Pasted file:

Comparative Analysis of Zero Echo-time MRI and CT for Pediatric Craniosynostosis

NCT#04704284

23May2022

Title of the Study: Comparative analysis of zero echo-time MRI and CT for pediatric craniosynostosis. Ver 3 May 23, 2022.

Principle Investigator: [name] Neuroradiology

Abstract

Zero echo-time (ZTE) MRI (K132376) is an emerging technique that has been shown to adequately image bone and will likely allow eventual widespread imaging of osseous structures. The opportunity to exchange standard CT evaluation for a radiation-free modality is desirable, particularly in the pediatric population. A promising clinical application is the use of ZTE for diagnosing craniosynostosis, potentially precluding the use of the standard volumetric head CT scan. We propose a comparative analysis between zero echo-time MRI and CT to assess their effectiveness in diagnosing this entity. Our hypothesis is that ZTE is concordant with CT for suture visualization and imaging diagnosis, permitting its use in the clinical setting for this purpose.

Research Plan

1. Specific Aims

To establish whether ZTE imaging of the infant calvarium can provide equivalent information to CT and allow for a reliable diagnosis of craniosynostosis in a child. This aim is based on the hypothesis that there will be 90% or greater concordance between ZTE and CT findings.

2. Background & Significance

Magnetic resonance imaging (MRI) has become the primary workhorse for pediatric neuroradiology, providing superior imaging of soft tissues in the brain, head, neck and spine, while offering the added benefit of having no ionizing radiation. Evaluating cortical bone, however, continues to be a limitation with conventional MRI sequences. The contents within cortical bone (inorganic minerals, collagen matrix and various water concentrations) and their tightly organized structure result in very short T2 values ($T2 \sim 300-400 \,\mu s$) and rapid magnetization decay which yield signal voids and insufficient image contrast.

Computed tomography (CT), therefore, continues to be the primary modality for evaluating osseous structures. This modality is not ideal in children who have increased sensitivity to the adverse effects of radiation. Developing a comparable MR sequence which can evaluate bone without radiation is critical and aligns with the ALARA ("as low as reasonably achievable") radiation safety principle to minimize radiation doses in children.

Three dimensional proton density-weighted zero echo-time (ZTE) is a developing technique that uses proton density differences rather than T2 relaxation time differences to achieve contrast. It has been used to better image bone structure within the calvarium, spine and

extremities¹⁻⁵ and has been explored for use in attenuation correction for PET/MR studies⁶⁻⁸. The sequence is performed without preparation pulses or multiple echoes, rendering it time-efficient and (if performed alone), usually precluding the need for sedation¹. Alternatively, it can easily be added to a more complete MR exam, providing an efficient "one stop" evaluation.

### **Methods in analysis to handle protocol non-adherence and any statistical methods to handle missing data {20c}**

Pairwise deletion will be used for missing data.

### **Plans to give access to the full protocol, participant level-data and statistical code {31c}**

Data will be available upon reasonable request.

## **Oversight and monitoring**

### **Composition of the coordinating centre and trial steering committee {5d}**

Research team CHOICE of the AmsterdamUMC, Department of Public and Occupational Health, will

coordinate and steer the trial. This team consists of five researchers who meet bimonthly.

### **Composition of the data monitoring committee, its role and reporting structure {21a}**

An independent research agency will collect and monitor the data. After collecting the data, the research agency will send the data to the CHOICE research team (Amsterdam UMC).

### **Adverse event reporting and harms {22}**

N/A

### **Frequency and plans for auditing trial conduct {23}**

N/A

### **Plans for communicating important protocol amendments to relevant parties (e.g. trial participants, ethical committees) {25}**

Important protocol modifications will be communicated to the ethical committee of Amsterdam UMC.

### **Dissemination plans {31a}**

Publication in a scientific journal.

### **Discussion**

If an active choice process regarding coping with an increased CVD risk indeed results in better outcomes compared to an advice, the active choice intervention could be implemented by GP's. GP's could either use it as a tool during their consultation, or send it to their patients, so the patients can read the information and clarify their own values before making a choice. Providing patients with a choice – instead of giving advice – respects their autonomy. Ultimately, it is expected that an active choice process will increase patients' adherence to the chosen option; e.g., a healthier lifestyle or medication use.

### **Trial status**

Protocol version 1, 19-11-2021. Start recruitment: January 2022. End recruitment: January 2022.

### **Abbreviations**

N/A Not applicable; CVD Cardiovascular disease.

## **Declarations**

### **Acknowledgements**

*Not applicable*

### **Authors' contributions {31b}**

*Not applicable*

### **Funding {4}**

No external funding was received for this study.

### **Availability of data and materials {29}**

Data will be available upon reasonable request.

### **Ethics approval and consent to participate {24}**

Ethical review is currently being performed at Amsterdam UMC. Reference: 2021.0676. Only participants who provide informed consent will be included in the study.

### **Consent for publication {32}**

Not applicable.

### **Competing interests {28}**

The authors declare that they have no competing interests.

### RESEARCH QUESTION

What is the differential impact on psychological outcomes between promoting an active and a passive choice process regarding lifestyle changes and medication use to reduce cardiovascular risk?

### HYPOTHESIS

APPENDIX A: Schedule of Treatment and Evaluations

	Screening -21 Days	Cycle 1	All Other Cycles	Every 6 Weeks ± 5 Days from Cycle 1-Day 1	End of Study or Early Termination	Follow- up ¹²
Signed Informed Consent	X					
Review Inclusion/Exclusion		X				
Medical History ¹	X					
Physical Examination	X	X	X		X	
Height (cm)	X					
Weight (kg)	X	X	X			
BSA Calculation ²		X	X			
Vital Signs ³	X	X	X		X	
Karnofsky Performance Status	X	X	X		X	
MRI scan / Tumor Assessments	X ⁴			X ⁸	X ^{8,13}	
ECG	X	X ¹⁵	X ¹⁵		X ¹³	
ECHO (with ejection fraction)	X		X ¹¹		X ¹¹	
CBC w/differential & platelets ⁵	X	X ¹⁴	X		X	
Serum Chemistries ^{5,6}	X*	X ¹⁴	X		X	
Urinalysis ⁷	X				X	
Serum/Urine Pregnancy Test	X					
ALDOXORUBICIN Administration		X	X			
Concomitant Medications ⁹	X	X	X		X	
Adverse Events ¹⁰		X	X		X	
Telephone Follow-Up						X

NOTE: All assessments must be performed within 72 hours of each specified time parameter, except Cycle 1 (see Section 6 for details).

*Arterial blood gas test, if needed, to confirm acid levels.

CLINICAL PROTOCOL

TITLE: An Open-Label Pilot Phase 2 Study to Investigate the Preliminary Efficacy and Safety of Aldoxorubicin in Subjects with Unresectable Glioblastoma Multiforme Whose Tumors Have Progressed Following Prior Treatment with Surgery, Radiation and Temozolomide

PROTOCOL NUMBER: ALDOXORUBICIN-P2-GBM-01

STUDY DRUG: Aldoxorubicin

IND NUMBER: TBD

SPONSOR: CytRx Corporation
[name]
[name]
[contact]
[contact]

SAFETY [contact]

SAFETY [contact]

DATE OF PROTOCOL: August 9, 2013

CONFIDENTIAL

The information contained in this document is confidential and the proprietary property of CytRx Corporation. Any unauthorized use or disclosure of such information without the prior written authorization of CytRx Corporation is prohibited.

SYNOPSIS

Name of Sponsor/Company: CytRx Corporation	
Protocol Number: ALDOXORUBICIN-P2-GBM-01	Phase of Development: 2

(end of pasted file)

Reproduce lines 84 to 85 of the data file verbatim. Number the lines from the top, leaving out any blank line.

PROTOCOL NUMBER: ALDOXORUBICIN-P2-GBM-01

STUDY DRUG: Aldoxorubicin